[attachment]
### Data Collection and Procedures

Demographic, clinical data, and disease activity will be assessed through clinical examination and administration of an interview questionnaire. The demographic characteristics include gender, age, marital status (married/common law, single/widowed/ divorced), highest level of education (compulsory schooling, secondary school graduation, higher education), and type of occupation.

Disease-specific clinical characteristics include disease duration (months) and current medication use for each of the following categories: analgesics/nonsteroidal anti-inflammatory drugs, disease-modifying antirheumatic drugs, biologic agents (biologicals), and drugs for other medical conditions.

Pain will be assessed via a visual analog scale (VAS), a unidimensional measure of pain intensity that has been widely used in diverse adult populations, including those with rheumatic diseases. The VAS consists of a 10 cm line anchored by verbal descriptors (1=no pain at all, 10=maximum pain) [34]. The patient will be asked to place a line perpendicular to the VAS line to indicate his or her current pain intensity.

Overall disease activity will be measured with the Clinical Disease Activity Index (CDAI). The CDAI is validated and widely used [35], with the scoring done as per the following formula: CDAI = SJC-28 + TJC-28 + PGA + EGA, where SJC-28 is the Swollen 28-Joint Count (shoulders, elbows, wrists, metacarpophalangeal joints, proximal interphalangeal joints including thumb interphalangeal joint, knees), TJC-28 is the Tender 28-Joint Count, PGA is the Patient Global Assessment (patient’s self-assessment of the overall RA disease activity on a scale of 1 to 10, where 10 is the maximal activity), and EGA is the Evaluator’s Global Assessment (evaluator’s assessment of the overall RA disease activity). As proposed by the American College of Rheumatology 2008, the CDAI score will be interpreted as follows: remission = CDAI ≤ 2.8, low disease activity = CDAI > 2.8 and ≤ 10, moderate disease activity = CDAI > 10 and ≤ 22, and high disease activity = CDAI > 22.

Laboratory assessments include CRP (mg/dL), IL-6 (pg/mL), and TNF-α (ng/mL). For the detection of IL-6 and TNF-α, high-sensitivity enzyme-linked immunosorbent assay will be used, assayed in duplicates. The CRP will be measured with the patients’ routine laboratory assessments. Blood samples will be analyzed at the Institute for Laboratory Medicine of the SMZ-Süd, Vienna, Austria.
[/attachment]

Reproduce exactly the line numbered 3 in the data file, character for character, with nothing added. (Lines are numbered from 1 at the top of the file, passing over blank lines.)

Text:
Disease-specific clinical characteristics include disease duration (months) and current medication use for each of the following categories: analgesics/nonsteroidal anti-inflammatory drugs, disease-modifying antirheumatic drugs, biologic agents (biologicals), and drugs for other medical conditions.